Патент USA US2405219код для вставки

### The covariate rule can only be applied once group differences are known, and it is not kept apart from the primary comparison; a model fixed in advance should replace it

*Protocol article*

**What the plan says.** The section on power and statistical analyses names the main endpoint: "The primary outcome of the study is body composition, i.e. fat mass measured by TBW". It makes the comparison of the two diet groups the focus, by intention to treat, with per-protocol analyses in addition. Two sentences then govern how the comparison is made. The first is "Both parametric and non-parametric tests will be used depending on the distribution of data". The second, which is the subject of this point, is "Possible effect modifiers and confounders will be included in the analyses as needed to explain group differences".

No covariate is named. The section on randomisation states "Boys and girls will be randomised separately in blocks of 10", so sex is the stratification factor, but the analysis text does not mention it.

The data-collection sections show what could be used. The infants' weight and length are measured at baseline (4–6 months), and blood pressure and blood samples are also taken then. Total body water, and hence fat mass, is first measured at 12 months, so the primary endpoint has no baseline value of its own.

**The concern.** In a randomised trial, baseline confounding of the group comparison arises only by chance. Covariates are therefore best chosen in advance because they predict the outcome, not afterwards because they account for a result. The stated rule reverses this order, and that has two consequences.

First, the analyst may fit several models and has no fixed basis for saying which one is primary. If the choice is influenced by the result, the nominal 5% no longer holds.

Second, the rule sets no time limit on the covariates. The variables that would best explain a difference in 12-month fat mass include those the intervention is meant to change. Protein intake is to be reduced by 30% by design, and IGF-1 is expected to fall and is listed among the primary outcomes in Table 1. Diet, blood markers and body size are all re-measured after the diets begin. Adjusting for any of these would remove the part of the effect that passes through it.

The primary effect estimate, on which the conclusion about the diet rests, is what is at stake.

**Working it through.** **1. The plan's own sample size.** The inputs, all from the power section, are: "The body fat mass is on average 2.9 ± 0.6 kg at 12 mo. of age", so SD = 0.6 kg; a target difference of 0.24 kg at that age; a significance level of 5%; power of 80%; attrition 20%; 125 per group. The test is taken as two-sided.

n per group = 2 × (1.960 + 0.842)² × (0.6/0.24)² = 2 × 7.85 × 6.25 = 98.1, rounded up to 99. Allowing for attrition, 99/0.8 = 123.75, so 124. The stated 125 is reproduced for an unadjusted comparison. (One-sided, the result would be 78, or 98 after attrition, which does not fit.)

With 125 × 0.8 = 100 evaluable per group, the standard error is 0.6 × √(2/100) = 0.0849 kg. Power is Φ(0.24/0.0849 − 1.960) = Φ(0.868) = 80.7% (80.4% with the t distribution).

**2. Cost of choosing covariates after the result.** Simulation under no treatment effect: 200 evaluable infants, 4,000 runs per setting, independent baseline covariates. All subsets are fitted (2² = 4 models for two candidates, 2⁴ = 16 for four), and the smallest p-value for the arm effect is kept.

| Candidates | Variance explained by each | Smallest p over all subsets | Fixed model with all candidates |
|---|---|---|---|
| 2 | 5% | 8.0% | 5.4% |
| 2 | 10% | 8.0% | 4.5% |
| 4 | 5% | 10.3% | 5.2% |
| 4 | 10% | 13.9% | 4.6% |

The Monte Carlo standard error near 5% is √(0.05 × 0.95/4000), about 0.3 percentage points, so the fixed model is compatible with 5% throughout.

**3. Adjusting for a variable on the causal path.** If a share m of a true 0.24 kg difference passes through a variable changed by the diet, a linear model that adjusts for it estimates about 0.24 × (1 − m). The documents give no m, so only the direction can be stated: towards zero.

v H. T. LAMBERT DISK BRAKE‘ Filed Mair. '28, 1945 2,4®,1 4 4 Sheets-Sheet l ‘ l H. T. DISK [LAMBERT BRAKE 2,45,}21 :Filed May 28, 1943 v 4_Shee’cs-Sheet 2 (5 . 6. ‘ <9 BY ATTORES. ‘ H. TQLAMBERT DISK BRAKE ' 2,45,,1 ' Filed May 28, 1943 g; I :4 Sheets-Sheet_3 '27 2,5 1 Aug! 59 H945" , H. T. LAMBERT ' ZAQEEEQ DISK BRAKE Filed May 28, 1943 4 Sheets-Sheet‘! Patented Aug. 6, 1946 2, . 5,21 UNITED STATES PATENT OFFICE 2,405,219 DISK BRAKE Homer T. Lambert, St. Joseph, Mich, assignor to Lambert Brake Corporation, St. Joseph, Mich, a corporation of Michigan a. . Application May 28, 1943, Serial No. 488,864 g 6 Claims. ((11. 188—72) 1 My invention relates to improvements in power transmission and absorption devices com— monly known as clutches and brakes and the like, and particularly to the friction members of such devices, by means of which the power is trans mitted or dissipated, as the case may be. In the case of brakes for use in conjunction with airplane wheels or with other rotating parts ' 2 , . brake assembly and wheel mounting along the line 2-2 of Figure l, with only a portion of the wheel shown in this view;; ' 1 Figure 3 is a sectional view generally similar to Figure 2, as taken on the line 3-—3 of Figure 1'; Figure 4 is a sectional view takenron the line rib-Ii of Figure 2, looking in the direction of the arrows, and particularly illustrating‘. the driving connection between the wheel and the middle or ' and/or severe loads, considerable ‘neat is gener ll.) rotary brake ring of the brake assembly; Figure 5 is a fragmentary perspective viewiof ated, with consequent expansion and warpage, the outer portion of the middle rotary brake and frequent rupture or breakage of the braking ring, showing the radially‘projecting driving lugs; elements. This is especially prevalent in the so Figure 6 is a fragmentary perspective view of called disk brakes where the friction elements the wheel ring which is carried by the wheel and are of circular or disk form. Ofcourse, the de characterized by their relatively high speed structive cracking or breaking of the disks may, in some measure, be reduced by the proper selec» tion of materials from which the brake elements are constructed, but even then, it cannot be prac tically eliminated by the choice of materials alone, under certain conditions of use. cooperates with the driving lugs of the middle rotary brake ring shown in Figure 5, to rotate the latter'with the wheel; ‘ ' l _ Figure '7 is a view in side elevation of the sec tional primary brake disk; ' ' V Figure 8 is a sectional view taken on the line 8-3 of Figure 7; ' I have found that by dividing the brake ele Figure 9 is a view in side elevation of the sec ments into sections, in the case of disk brakes, tional secondary brake disk; and mounting said sections so as to provide suit Figure 10 is a sectional view taken on the line able clearance therebetween, the life of the brakes 25 Iii-ill of Figure 9; and under severe or heavy duty operation is increased Figure 11 is a composite perspective view of as much as tenfold, without interruption of serv— one of the tie~bolts and its associated hollow ice or break-down, while at the same time mate rially improving the flexibility and e?iciency of alignment plug for the sectional primary brake the brakes. The same advantages follow from the 30 disk. application of the above principle to heavy duty or high speed clutches of the disk type. In each case, my invention makes the use of grey iron, and especially copper grey iron, entirely feasible and satisfactory for the friction members of the ‘ brake or clutch. Like reference characters designate correspond ing parts in the several ?gures of the drawings, wherein l generally denotes a wheel of any suit~ able type, such as a conventional airplane wheel. It is to be understood, of course‘, that my inven-" With the foregoing general object of durability tion is not limited to airplane wheel brakes, since it is equally well adapted to automobile and other in view, my invention is further characterized by the novel means of alignment of the sectional in general for transmitting or absorbing power. ' brake elements, and the improved assembly of such elements into an exceedingly simple, com pact and ef?cient form, particularly adaptable to brakes for airplane wheels of various sizes rang— ing upwardly from the comparatively small wheels of light training planes. Other and further objects and advantages of the invention will be hereinafter described, and the novel features thereof de?ned by the ap pended claims. In the drawings: Figure l is a View in end elevation of a brake assembly constructed in accordance with my in vention, said assembly being shown as applied to a conventional airplane wheel; Figure 2 is a sectional view taken through the vehicle wheels, as well as to clutches and brakes According to the arrangement and construction of the brake assembly which will be hereinafter described in detail, and which is shown in the drawings for illustrative purposes only, the wheel I is mounted for rotation upon an axle (not shown) in the conventional manner, said axle customarily extending through a housing 2 hav ing a ?xed ?ange 3 provided thereon adjacent to the end of the-housing. The brake assembly is mounted upon the ?ange 3 so as to be support ed thereby in coaxial relation to the wheel I. Referring now to Figures 1 to 4 inclusive, it will be seen that the brake assembly includes-a ?xed annular plate or part 4 having a hub-like portion 5 axially extended therefrom towards one side thereof and provided with a shoulder E adapt I 2,405,219 3 ed to seat about the margin of the axle housing ?ange 3. Beyond the shoulder 6, the hub portion 5 of the plate 4 is provided with a radially in wardly extended ?ange 1 which is adapted to abut against the ‘face of the ?ange 3, as best shown in Figures 2 and 3. The ?ange 1 is pro vided with a series of equidistantly spaced aper tures through certain of which maybe inserted the mounting bolts 8, said mounting bolts pass ing through suitably aligned bolt holes in the ?ange 3. In addition to the bolt holes for the bolts 8, the ?ange 1 is preferably provided with a plurality of tapped holes 9, at least three in number, which are located intermediate the holes for the bolts 8 and arranged in equidistantly spaced relation to each other about the ?ange 1, as best shown in Figure 1. The purpose‘ of these tapped holes 9 is to receive the cap screws 10 by means of which the secondary brake disk ll of the brake assembly is ?xed to the ?ange 1 of the plate4. Thus, the secondary brake disk H is held ?xed with the stationary plate 4, while ~ suitable‘ manner. It will be seen that the recesses 26 in the wheel ring 27 are of substantially greater depth than the width of the driving lugs 25 on the brake ring 23, so that the driving relation between the brake ring and the wheel will be maintained while permitting free axial movement 1O of the brake ring 23. The middle brake ring 23 is preferably provid ed at its opposite sides with suitable friction lin lugs 28 and 29 respectively, said friction linings being secured thereto in any suitable manner, as by means of the rivets 3B. As shown in the draw ings, the brake lining 28 is disposed for engage ment with the braking surface 32 forming the contiguous side of the secondary brake disk II, and the lining 29 is disposed for engagement with the braking surface 32 forming the opposing side of the primary brake disk l4. ‘ _ ported by the housing ?ange 3 in concentric re lation to the latter. To aid in the coaxial as ing and is thusvproducing corresponding rotation sembly of the secondary brake disk I l, the ?ange of the middle brake ring 23, it is necessary to axially move the primary brake disk [4 towards 1 terminates atits inner edge in an axially ex tended ?ange 12, thereby providing a shoulder the secondary brake disk ll, thereby engaging 13 about which the inner margin of the brake disk II seats. Positioned between the plate 4 and the sec the braking surfaces of these disks with the fric tion linings on the middle brake ring 23. In ac complishing such axial movement of the primary brake disk I 4, the brake ring 23 is free to move axially towards the secondary brake disk ll un der the in?uence of the pressure exerted there ondary brake disk H, and extending about the hub 5 of the plate 4, is a primary brake disk 14 of annular form which is connected to the plate 4 so as to have a limited axial and rotative move ment relative thereto. The connection between the primary brake disk,“ and the stationary plate 4 is established by means of a plurality of equidistantly spaced tie-bolts 15 extended from the brake disc l4 through the plate 4 and termi 40 opening therein which is of greater dimension in one direction than the other, so that the head is of the tie-bolt may be passed through said opening. Thereafter, by giving the washer 11 a partial turn on the tie-bolt I 5, the washer be comes interlocked with the tie-bolt to prevent displacement thereof. As shown in Figure 2, the plate 4 is provided with a well l8 about each tie-bolt i 5, and seated in each well is a coil spring 19 abutting at one end against the retaining washer l1, and at its other end, against the bot tom of the well. Through the provision of the springs 19, the primary brake disk I4 is resiliently connected to the plate 4, and is free to yield both axially and rotatively relative thereto. Both the plate 4 and the brake disk I4 are provided re spectively with openings 20 and 2| affording suf ?cient clearance relative to the tie-bolts 15 to permit the axial and rotative movements of the primary brake disk as above referred to. Mount ed over the outer end of each of the spring wells l8 in the plate 4, is a dust cover 22 to prevent the-entrance of dust, water, and other foreign matter into the interior of the brake assembly. Located between the primary brake disk 14 and the secondary brake disc II is a rotary middle brake ring 23, which is so connected with the wheel I as to be rotatable therewith. Said con nection may have any suitable form, and as shown in the drawings by way of illustration, the outer margin of the brake ring 23‘is preferably notched at 24 to provide a plurality of equidistantly spaced driving lugs 25 radially projecting therefrom. . It will be understood from the foregoing de scription that in order to produce a braking ac tion upon the wheel I, when the latter is rotat . both the plate 4 and the brake disk H are sup nating in a ?attened T-shaped head I 6 over which may be applied a retaining washer I 1 having an 4 These driving lugs 25 are adapted to seat in cor responding recesses 26 formed in a wheel ring 21 mounted in the wheel I and ?xed thereto in any against by the primary brake disk 14. While this braking operation may be produced by the di rect application of a thrusting force against the primary brake disk 14, as obtained from suitable mechanical, hydraulic, pneumatic, or other con trols commonly employed in brake systems, I pre~ fer to provide suitable servo means for my brake to aid in the production of the braking opera tion. It is to be understood, however, that the servo means which will now be described is not ' essential to my invention and I do not wish to be limited thereto. According to the construction best illustrated in Figures 2 and 3, 33 designates an inlet boss pro_ vided on the plate 4 and having a hall or pas sage 34 leading into and communicating with an annular groove or channel 35 provided in the plate at its side next to the primary brake disk 14. Disposed in the channel 35 is a ?uid seal 36 made of rubber or other suitable sealing ma~ terial of self-sustaining form, suitable for seal ing the channel 35 against the escape of ?uid pressure admitted into the channel through the inlet boss 33. At the inner side of the seal, there is provided a ring of insulating material, desig nated 38, which serves to minimize the transfer of heat between the brake disks and the plate 4, and additionally serves as a pilot ring to central ize the primary brake disk 14 relative to the central axis of the brake assembly. To the lat ter end, the face of the primary brake disk 14 opposite to the braking surface 32 is provided with an annular recess 39 in which the outer end of the pilot ring 38 is adapted to seat. According ly, the primary brake disk [4 will always be main tained centralized during its relative axial and rotative movements hereinbefore referred to. By the introduction of a pressure ?uid of either the hydraulic or pneumatic type, from a suitable source (not shown), and under the usual control 75 of the operator of the airplane or other vehicle, 2,405,219 5 through the hall or passage 34, into the pressure channel 35,.the seal 36 and pilot ring 38 are caused to be forced outwardly of said channel, ‘thereby exerting. an axial thrust upon the primary brake disk l4, and producing an initial braking‘ engage ment of the braking surfaces 3|, 32 with the middle brake ring 23. This initial engagement of the braking surfaces imparts a drag to the pri mary brake disk l4, causing the latter to move angularlyv or rotatively about its central axis, against the yielding pressure exerted by the springs I9. This relative rotative movement of the primary brake disk is utilized to actuate or energize. the servo means generally designated 40, the sections of the respective disks are prefer ably displaced 60° as shown‘by their relative posi tions ‘appearing in Figures 7 and 9. “ said servo means being of any suitable construc-' tion :such‘as is disclosed in my prior Patent No. In order to assemble the sections of .the respec tive primary and secondary disks, and to hold, the sections of each: disk in alignment with one another, they are preferably milled out at the contiguous edges of the respective sections to provide a socket for the reception of a circular plug designated 48, in the case of the primary disk [4, and 49 in the case of the secondary disk. It. With. the disk sections disposed in assembled relation as shown in Figures 7 and 9 respectively, the plugs 48 and 49, which may be made of steel, occupy positions in their respective sockets such that approximately one-half of each plug extends 2,063,445, granted December 8, 1936. For the into'each of the contiguous ends of the disk sec purposes of illustration ‘herein, the servo means are shown in the form of a series of circular in tions, thereby holding the disk sections in align set notch or recess 46'' to receive a correspond ingly shaped projection extended radially from It is this clearance between adjacent sections of the respective brake disks which prevents the its respective insert 43, the purpose of which is‘ to ?x the inserts in the primary brake disk i4 setting up of localized strains in the disks, which would otherwise evidence themselves by warping, against angular movement in‘ their respective checking, or cracking: of the disks. ment with one another while at the same time serts 4| mounted in corresponding sockets 42 20 aifording some flexibility of the disk sections to permit uniform engagement of the braking sur-' formed in the plate 4, and an opposing series- of face of each disk with the middle brake ring 23, circular inserts 43 mounted in corresponding sock especially under conditions of slight misalign ets‘ 44 provided in the primary brake disk l4. ment of the brake members or irregularities‘ in Each of the inserts is provided with oppositely the braking surfaces thereof. In will be further inclined camming surfaces, which in the case of observed that in cutting the respective disks l4 use of intermediate rollers 45, arranged between and H into a plurality of sections, sufficient ma the opposed pairs of inserts, de?ne a substantially terial is removed at the severed ends of the sec V-groove in each insert, with the V-groove ex tions to allow ample clearance between the con tending diametrically across the insert. The sockets 44 in the primary brake disk are pref 30 tiguous ends for expansion resulting from the generation of heat due to braking applications. erably provided at one side with a radially off - In the forming of the plug sockets for the sockets. The opposing inserts 4| in the plate 4 plugs 48 in the primary brake disk I 4, the disk are preferably free to turn angularlyv in their re is preferably drilled part way through at least spective sockets 42. Now as the primary brake disk |'4 takes up a 40 at each. line of severance before the disk is cut apart into sections, said drilled openings being limited angular or rotative movement pursuant designated 2| and serving both as a relief hole to the initial application of the brake through the ?uid pressure medium or otherwise, as hereinbe for the milling cutter, as well as» an opening fore described, the rollers 45 arranged between the opposed pairs of camming inserts 4|, 43 are caused to ride up the camming surfaces thereof, thereby exerting a further powerful axial thrust upon the primary brake disk l4. This additional axial thrust produced by the servo means results in a powerful and effective braking engagement of the braking surfaces, with consequent retarda tion or stopping of rotation of the wheel I. as desired. Excepting for the features now to be described, for the respective tie-bolts l5. In addition, the ary brake‘ disks, during the braking‘ operation described above, would quickly warp and crack or otherwise rupture the brake disks, especially a partly spherical surface 53 for cooperation with the respective seats 5| in the plugs 48. It will be observed from the foregoing descrip ‘ under conditions of brake operation at high speed and heavy loads. These difficulties may be com tion and from the illustrations in the drawings that in dismounted condition the brake assembly pletely avoided by‘ dividing both the primary and secondary brake disks, designated l4 and II re spectively, into a plurality of separate sections is- in a unitary form, as maintained by the cap plugs 48 are each preferably formed at one side . with a partly spherical recess or seat, as indi cated at 5|, for the purpose of facilitating the swivel action of the tie-bolts l5 which extend through an opening 50 through the respective plugs 48, and which swivel action takes place responsive to angular or rotative movement of the primary brake disk l4. To this end, the tie-bolts are also each preferably provided with a head 52 on their ends opposite to the T-shaped the heat generated in the primary and second- -> ad heads I6, and‘ the heads 52 are each provided with screws Ill, thus permitting the assembly to be ap plied as a unit to the mounting ?ange 3 and re as best shown in Figures '7 to 10 inclusive. That moved therefrom, as the occasion requires. This is to say, after the completion of the usual ma- a 5 has the particular advantage of enabling the brake chining operations required in the one-piece man to bev preassembled and adjusted before appli ufacture of the primary and secondary brake cation to the wheel, as well as permitting the discs, these discs are split or cut apart on radial brake unit to be replaced by‘ another assembly lines as indicated at 46, in the case of the‘ pri unit without disassembling the individual parts mary brake disc l4, and indicated at 41, in the ’ of the brake. The'application of the brake unit case of the secondary brake disk II, the lines of to‘ the mounting ?ange 3 may be quickly made, severance of the respective disks dividing each by the bolts‘ 8 which extend completely‘ through V disk preferably into three sections. In the as the secondary brake disk I | and the radial ?ange sembly of the primary and secondary disks in ‘I of the stationary plate 4, as well as through the the brake unit, the lines of severance between 75 mounting ?ange 3, said bolts Bbeing equidistantly 2,405,219 7 spaced 'from one another in groupslying between and a member to be braked disposed between the the cap screws I 0. .. brake members aforesaid and axially movable with the axially movable brake member, and spring actuated-means passing through the con r As shown in Figure 2, the plate 4 is‘preferably provided ‘with a second boss 54 in diametrically opposed relation to the inlet boss 33, said boss 54 necting means of the sections of the axially mov havinga passage therethrough leading into the able brake member for normally tensioning the pressure'channel 35 and being ?tted with a bleed latter away from the member to be braked. er screw 55 to permit the brake to be bled from . In a disk brake of the class described, a sup time to time, as the occasion may require. porting plate, a pair of brake members connected While the speci?c details, have been herein 10 to said supporting plate in axially spaced rela shown and described, the invention is not con tion to each other, with one of said brake mem ?ned thereto, as changes and alterations may bers mounted for axial movement towards and be made without departing from the spirit there away from the other, each of said brake mem of as de?ned by the appended claims. bers being composed of a plurality of separate disk sections forming a space between the adja 1. In audisk brake of the class-described, a cent ends of-said sections, and having connecting supporting plate, a pair of brake members con plugs in the adjacent ends of the-sections for nected to said. supporting plate in' axially spaced connecting the same together'in assembled rela relation to each other, with one of said brake tion to each other, and a member to be braked members mounted for axial movement towards 20 disposed between the brake members aforesaid and away from the other, each of said brake and axially movable with the axially movable members being composed of a plurality of sep brake member, said connecting plugs for the disk arate disk sections forming a space between the sections of the axially movable brake member adjacent ends of said sections, connecting means being apertured, in combination with connecting disposedbetween‘ and extending loosely into re 25 means extending through the apertures of the cesses in vthe end faces of said disk sections for plugs for connecting the last-mentioned brake holding said sections in disk-formation while per member to the supporting plate. mitting their thermal expansion and contraction 5. In a disk brake of the class described, a sup independentlypiof each other, means‘ extending porting plate, a pair of brake members connected through the connecting means aforesaid for one to said supporting plate in axially spaced rela of said brake members for attaching the same to tion to each other, with one of said brake mem said supporting plate, and a member to be braked bers mounted for axial movement towards and disposed between the brake members aforesaid away from the other,'each of said brake members and axially movable with the axially, movable being composed of a plurality of separate disk brake member. , ' sections forming a space between the adjacent 2. In a disk brake of the-class described, a sup ends of said sections, and having connecting porting plate, a pair of brake members connected plugs in the ‘adjacent ends of the sections for to saidsupporting plate‘ in axially spaced relation connecting the same together in assembled rela . I claim: - ' r to each other,v with one of saidbrake members mounted ‘for axial movement towards and away from‘the other, each of said brake members be ing composed of a plurality‘of separate disk sec tions forming a space between the adjacent ends and axially‘ movable with the axially movable brake member, said connecting ‘plugs for the disk sections of the axially movable brake member of‘ said'sections, and having means connecting being apertured, in combination with tie-bolts tion to each other, and a member to be braked disposed between the brake members aforesaid the adjacent ends of the sections together in 45 extending through the apertures of the plugs for connecting the last-mentioned brake member to assembled relation to each other, saidconnect the supporting plate. > > ing means consisting of diskelike members ex tending into arcuate recesses in the end faces of 6. In a disk-brake of the class described, a sup adjacent sections for holding the sections in disk porting plate, a pair of brake members connected formation while permitting said sections to ad 50 to said supporting plate in axially spaced relation just themselves circumferentially and laterally, to'each other, with one of said brake members means for ?xedly connecting the sections of one mounted for axial movement towards and away of said brake members to the supporting plate, from the other, each of said brake members separate means for yieldably connecting the sec being composed of a plurality of separate disk tions of the other brake member to said support 55 sections forming a space between the adjacent ing plate, and a member to be braked disposed ends of said' sections, and having connecting between the brake members aforesaid and axial plugs in the adjacent ends of the sections for ly movable with the axially movable brake connecting the same together in assembled rela tion to each other, and a member to be braked 3. In a disk brake of the class described, a disposed between the brake members aforesaid suppcrtingplate, a pair of brake members con and axially movable with the axially movable nected to said supporting plate in axially spaced brake member, said connecting plugs for the disk relation to each other, with one of said brake sections of the axially movable brake member members mounted for axial movement towards being apertured, in combination with tie-bolts and away from the other, each of said brake 65 extending through the apertures of the plugs for members being composed of a plurality of sepa connecting the last-mentioned brake member to rate disk sections forming a space between the the supporting brake, and spring means disposed adjacent ends of said sections, and having con between the tie-bolts and the supporting plate necting means bridging the space between the to normally yieldingly urge said axially movable adjacent ends of the sections and having slid 70 brake member in a direction away from the other able connection therewith for connecting the sec brake member. , tions together in assembled relation to each other, HOMER T. LAMBERT. member. , '